I am amazed at how much health can change dramatically in one year.
Last fall, I was in excruciating pain from osteoarthritis. After learning that I have grade 2-3 cartilage loss in the left knee, my orthopedic doctor gave me three hyaluronic acid injections to help ease the pain. He also suggested that the only truly effective way to get better was to ride my exercise bike.
My rheumatologist (the one who just retired) was kind enough to order physical therapy for me so that I could receive expert guidance on what types of activities I should be doing to delay possible knee surgery in the future. She also suggested that I consider weight loss surgery because being morbidly obese was not helpful.
Slowly, I began to ride the exercise bike at home more frequently and for longer periods of time. My physical therapist worked with me for two months to build strength and flexibility. She also determined that my knee cap was “frozen” in place which wasn’t helping matters either. Correcting that situation was enormously painful, but worth it in the long run.
Around the same time, I began to honestly assess what I was eating, document meals and snacks, and use my FitBit to monitor activity. I started slow but began to lose weight after a couple of months. I noticed that if I continued to exercise and document everything, I continued to lose weight. One month that I couldn’t ride the exercise bike the scale didn’t move as much, which strengthens the message that a combination of diet and exercise is most effective for weight loss/management.
Over the course of one year, I was able to drop 54 pounds (and still counting). The pain in my knees is almost a non-issue as long as I continue with the at-home plan my physical therapist created. I have achieved actual remission of my RA, which is different than low-disease activity or near remission. And, I feel pretty doggone good.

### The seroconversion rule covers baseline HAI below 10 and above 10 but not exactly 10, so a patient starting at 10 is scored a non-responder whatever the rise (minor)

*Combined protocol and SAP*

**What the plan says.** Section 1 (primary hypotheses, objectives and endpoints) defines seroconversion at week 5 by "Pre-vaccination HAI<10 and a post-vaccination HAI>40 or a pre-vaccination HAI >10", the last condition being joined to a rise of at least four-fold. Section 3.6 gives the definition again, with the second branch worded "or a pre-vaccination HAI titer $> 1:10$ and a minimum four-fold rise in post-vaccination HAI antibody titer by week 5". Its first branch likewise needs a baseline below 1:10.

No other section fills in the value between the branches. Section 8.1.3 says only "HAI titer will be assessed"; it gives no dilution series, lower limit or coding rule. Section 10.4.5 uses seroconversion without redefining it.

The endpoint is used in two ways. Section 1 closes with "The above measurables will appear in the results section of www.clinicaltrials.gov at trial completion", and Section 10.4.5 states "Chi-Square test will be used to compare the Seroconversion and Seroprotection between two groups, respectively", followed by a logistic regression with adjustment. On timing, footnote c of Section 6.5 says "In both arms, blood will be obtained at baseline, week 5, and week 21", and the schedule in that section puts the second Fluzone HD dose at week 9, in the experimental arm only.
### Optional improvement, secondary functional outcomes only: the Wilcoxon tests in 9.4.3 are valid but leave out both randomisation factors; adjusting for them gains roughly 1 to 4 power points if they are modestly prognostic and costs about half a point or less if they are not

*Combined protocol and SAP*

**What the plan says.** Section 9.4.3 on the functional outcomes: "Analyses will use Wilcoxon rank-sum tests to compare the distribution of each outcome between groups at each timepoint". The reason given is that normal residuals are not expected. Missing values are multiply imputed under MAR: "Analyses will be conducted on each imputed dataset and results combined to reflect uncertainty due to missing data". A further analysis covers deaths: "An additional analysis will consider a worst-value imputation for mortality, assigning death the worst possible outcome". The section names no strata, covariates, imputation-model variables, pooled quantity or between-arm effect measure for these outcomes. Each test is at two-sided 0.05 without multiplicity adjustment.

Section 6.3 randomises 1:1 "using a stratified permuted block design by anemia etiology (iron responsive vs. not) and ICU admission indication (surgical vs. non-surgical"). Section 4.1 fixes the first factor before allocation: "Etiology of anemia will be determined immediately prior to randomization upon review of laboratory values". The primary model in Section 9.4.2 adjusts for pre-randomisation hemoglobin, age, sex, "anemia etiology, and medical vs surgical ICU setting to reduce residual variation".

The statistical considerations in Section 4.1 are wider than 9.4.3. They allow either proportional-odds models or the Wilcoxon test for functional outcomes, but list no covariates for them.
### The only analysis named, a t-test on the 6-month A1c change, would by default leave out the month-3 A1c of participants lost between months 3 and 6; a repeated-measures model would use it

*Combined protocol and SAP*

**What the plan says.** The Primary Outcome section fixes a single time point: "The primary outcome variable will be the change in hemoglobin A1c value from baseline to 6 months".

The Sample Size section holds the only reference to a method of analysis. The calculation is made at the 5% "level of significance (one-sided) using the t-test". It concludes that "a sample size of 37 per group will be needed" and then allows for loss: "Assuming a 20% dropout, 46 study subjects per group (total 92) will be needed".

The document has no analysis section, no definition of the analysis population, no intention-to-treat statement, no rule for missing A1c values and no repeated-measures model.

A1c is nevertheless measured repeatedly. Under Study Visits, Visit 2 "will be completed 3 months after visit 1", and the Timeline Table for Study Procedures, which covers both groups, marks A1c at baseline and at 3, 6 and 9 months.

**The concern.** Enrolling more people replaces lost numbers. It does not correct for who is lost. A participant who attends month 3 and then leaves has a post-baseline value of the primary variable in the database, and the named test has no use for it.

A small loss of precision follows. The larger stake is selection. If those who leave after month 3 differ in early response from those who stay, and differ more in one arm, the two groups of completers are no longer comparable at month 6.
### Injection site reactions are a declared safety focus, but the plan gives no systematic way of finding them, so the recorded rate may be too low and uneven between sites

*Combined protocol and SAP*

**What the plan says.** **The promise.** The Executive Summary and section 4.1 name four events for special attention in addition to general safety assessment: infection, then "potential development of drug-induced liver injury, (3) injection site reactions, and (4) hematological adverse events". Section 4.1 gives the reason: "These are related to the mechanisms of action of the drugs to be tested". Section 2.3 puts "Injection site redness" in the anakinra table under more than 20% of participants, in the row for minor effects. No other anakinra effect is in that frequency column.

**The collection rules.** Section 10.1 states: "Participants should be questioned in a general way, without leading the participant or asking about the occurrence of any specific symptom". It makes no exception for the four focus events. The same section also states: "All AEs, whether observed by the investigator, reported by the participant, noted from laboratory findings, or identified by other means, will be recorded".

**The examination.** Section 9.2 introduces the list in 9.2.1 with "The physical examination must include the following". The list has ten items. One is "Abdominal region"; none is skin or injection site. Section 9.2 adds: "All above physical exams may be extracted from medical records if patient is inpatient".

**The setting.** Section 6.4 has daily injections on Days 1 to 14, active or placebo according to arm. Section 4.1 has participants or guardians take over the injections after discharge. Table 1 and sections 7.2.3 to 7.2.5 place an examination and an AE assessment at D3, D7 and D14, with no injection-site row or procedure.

All of these positives seem to be interrelated.
- Physical therapy helped make exercising at home easier and safer.
- Exercise improves strength, mobility, and flexibility, and increases calorie burn.
- Reducing caloric intake and increasing calorie expenditure results in weight loss.
- Losing weight reduces adipose (deep body fat, especially in the abdomen) which is known to produce pro-inflammatory cytokines, notably tumor necrosis factor alpha (TNF-a) and interleukin 6 (IL-6), that contribute to RA-related disease activity.
- Muscle contractions produce a different type of cytokine, called a mytokine, which has anti-inflammatory properties. Interleukin-6 is also a mytokine that acts against TNF-a and IL-1 (the same target as the RA drug, Actemra).
- Being lighter and stronger makes moving around easier, and staying active helps me to be lighter and stronger.
- One last twist, losing weight has also indirectly increased my serum vitamin D levels such that I’ve reduced my daily supplement to bring my numbers back down into a safer range. Low serum vitamin D levels have been associated with RA disease activity; higher levels may be protective against RA pain.
Considering each of these factors, it is no surprise that I’m doing so well right now. The only downside (if you could call it that) is that I’ve needed to buy new clothes for the winter. But even with all of this success, I still need to be reminded the importance of exercising regularly and passing up on the sweets. My quality of life depends upon it!